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What you'll see at the outlandish 'Plastic Bag Store,' an immersive art space in Austin

Michael Barnes
Austin 360
"The Plastic Bag Store" embeds film and theatrical performances within a pop-up retail space constructed from paper bags. It uses humor to call attention to plastic pollution.

"The Plastic Bag Store" is the most delightfully outlandish art that you will see in Austin this year. Or most any year.

Robin Frohardt's immersive live and filmed show — embedded inside an ingenious walk-through art experience — comes with a serious subject: plastic pollution.

Yet Frohardt's light touch keeps it from ever becoming dull or preachy.

"I use humor as a coping mechanism for problems that are overwhelming, terrifying," Frohardt says. "Nobody wants to hear me rattle off statistics. Statistics do not make good theater."

See photos:Fran Lebowitz at Paramount Theatre in Austin

One enters Blue Genie's high-ceilinged studio and event space off Airport Boulevard to find a pop-up retail outlet the size of a convenience store. Yet its departments and graphics are meant to mirror those in a more complete, old-fashioned grocery store with produce, meat, seafood, deli and frozen food sections.

Everything is made of plastic bags.

Some of the items appear impressively realistic, while others are whimsically satirical. Bags, boxes and bottles of snacks, drinks and cereal, for instance, are given brand names such as "Yucky Shards" and "Shredded Waste."

For 15 minutes or so, 50 guests mingle in this store and take numerous pictures. That could have been enough entertainment, but then the gondolas and shelves are folded and rolled away. The show begins.

The puppet work in "The Plastic Bag Store" was filmed during the pandemic.

It is broken into six parts.

1. A shadow puppet film set in ancient times that purports to explain black-on-red paintings on Greek vases by telling the tale of an entrepreneurial young man who invents single-use disposable vases for "Knowledge Water." It becomes all the rage. He imports foreign water with bubbles. Then the discarded vases stack up outside town, then in the sea, where they endanger marine life.

2. The next film, assembled in a style similar to Japanese bunraku puppetry, is set in the present. Attendants draped in black manipulate a puppet meant to be a stoic museum custodian.

As she gathers plastic litter from the floor, then from the street, she also tries to figure out meaning of the old Greek "Knowledge Water" vase in the museum. At home, she sits down to write a message to the future about how humanity is destroying the Earth, which she slips into a plastic bottle of modern "Knowledge Water" — read the brand as "Smart Water" — then puts the bottle into a single-use plastic bag.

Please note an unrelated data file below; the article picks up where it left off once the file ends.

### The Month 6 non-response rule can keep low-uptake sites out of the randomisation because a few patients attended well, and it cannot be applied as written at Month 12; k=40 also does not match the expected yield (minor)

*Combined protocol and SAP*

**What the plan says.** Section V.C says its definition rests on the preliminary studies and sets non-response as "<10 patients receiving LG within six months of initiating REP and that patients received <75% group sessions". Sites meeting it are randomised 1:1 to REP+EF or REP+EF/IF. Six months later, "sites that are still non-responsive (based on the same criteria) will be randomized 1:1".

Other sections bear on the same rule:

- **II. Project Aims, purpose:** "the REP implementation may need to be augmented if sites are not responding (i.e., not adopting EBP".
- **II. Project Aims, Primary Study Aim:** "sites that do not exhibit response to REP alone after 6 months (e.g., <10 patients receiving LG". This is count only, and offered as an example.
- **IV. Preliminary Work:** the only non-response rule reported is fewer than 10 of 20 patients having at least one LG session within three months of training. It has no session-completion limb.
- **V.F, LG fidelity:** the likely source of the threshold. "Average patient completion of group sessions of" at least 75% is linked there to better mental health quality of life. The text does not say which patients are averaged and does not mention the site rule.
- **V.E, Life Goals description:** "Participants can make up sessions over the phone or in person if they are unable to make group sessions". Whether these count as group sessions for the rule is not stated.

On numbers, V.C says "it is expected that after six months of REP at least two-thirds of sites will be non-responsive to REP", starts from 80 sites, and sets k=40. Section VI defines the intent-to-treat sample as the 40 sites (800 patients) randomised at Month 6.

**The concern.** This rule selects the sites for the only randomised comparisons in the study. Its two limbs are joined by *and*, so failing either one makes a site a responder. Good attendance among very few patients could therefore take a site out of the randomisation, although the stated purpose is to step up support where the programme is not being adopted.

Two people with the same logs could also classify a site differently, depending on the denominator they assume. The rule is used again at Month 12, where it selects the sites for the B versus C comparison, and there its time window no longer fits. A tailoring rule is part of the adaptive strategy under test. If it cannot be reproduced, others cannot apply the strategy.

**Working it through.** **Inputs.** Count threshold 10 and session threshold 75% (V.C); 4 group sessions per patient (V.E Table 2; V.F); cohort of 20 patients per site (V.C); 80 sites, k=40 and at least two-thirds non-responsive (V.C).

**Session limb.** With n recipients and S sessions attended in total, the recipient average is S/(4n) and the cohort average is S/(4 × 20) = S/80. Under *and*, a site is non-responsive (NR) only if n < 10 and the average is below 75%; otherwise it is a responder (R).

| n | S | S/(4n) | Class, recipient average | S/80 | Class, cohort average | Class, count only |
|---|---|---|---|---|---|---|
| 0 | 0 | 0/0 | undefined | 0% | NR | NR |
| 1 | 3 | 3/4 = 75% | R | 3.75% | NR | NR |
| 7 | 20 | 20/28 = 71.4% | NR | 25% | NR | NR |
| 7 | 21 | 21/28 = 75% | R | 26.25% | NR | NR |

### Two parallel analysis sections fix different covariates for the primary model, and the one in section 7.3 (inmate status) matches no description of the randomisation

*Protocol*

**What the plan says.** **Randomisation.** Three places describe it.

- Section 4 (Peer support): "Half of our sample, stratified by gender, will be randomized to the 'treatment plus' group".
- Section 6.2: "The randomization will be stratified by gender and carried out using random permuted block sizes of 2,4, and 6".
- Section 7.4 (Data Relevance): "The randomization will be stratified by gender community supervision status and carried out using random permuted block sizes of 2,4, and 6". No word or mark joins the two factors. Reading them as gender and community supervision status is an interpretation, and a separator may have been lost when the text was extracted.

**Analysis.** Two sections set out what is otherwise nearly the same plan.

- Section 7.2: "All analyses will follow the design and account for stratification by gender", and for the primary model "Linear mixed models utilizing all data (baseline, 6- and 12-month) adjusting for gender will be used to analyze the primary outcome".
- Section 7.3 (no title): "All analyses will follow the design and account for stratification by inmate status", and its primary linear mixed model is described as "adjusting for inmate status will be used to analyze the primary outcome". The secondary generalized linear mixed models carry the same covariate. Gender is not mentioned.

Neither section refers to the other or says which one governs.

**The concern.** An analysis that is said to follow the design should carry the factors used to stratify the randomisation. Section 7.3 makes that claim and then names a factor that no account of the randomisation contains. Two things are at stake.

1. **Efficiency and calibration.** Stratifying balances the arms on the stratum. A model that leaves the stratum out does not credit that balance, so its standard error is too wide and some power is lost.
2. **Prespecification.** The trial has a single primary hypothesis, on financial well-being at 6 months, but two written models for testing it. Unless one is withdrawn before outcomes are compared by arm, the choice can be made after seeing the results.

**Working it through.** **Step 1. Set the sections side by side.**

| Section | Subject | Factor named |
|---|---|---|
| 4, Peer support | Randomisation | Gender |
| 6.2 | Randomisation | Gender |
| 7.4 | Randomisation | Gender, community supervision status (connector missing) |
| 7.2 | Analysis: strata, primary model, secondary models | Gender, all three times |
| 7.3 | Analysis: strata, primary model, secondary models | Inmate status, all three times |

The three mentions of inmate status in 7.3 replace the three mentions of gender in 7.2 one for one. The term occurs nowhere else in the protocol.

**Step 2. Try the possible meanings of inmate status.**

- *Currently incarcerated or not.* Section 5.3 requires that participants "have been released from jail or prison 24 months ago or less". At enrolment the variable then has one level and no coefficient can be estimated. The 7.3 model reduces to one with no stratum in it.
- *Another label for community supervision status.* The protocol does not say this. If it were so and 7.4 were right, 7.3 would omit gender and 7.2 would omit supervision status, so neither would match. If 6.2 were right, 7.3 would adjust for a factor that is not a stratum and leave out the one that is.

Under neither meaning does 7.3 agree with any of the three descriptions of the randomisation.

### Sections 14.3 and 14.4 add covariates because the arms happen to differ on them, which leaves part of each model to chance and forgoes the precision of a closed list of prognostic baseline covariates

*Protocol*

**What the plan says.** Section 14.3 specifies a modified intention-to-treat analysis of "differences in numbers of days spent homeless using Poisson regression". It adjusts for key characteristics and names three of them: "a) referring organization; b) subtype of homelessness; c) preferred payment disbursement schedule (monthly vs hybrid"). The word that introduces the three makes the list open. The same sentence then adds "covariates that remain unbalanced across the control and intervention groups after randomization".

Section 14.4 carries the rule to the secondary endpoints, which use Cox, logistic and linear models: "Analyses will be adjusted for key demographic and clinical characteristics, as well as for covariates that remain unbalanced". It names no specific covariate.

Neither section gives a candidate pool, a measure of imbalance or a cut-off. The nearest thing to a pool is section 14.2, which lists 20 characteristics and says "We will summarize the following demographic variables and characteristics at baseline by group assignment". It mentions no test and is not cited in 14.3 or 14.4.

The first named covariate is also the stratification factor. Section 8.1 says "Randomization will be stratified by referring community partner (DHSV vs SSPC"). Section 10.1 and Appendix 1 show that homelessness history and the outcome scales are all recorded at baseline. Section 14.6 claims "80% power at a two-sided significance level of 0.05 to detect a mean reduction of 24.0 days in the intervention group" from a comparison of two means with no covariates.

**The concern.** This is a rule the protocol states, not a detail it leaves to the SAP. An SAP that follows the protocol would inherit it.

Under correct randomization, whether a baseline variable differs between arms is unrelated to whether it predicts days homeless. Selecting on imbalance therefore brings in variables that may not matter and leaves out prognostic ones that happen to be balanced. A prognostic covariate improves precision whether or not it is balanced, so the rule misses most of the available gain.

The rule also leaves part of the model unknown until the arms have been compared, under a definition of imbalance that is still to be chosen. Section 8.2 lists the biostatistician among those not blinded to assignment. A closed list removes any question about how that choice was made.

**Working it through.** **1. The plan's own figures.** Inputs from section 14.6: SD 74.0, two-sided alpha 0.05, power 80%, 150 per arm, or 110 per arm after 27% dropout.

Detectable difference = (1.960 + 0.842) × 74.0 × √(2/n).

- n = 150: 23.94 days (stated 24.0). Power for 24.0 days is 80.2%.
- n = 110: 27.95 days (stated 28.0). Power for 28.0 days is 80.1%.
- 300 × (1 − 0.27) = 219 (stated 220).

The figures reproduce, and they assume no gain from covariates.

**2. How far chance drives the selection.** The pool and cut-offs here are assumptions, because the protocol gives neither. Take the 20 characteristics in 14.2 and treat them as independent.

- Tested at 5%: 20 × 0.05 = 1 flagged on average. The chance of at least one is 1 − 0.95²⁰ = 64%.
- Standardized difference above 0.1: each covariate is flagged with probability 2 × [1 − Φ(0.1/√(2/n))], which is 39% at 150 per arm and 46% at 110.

Read more:How one Austin artist brings free-thinking creativity to people who pass by

3. A third film shows the movement of the custodian's plastic bag from the dump to the sea.

4. Then, the audience steps through the frozen food case into a space that looks like an ice cavern made of white plastic bags. There, one watches another bunraku scene of a scientist in the distant future working at a frozen outpost near the equator of a ruined Earth. Fishing through a hole in the ice, he discovers the custodian's message and decides to head under the ice to bring back more mysterious plastic artifacts from our present.

5. The audience moves to a third space, a darkened museum exhibit, exquisitely staged, showing the artifacts from our age that the scientist found. In one of the best jokes of the show, future speculation about the use of these artifacts is wildly inaccurate. For instance, scientists have decided that toothbrushes were children's toys.

6. A marvelously supercilious museum guide urges the audience back into to the reassembled plastic bag store. Here, he announces that the store is actually a recreated temple to the "Most Valued Customer." You see, the custodian had written part of her message on a CVS receipt and those three words were all that survived.

The future reveres the present the way we revere the past. Yet do we ever learn?

Outside, the guide announces, awaits an exterior mock-up of the ancient city of "Austin, Texas."

Brooklyn-based artist, playwright, puppet designer and director Robin Frohardt created "The Plastic Bag Store," presented by Fusebox Festival and Texas Performing Arts.

Most of these films were originally designed to be performed live until the pandemic broke near the date "The Plastic Bag Store" was slated to open in a vacant retail space in New York's Times Square, severely limiting the number of performers and audiences who could be confined together.

Colorado-reared Frohardt picked up her creative skills among a community of DIY artists in the California Bay Area. Now based in Brooklyn, she put together the store art before it evolved into a performance and was produced by Pomegranate Arts, which oversees the work of other ambitious multimedia artists such as Laurie Anderson, Philip Glass and Taylor Mac, who turned U.S. history into an epic 24-hour show.

More:A jewel box called the Rosette opens as a new Austin performing arts venue

Originally presented in New York by Times Square Arts, it opened briefly during a dip in the pandemic, then moved to Los Angeles. Austin is lucky enough to have it three or four times a day through April 17 thanks to Texas Performing Arts and Fusebox Festival. 

"I think it stands on its own," Frohardt says. "The subject sits for longer this way. You think more deeply about it, not just 'This is bad.'"

Michael Barnes writes about the people, places, culture and history of Austin and Texas. He can be reached at mbarnes@statesman.com.

If you go

The Plastic Bag Store

When: Through April 17, several times a day

Where: Blue Genie Art Bazaar, 6100 Airport Blvd.

Info and tickets:TexasPerformingArts.org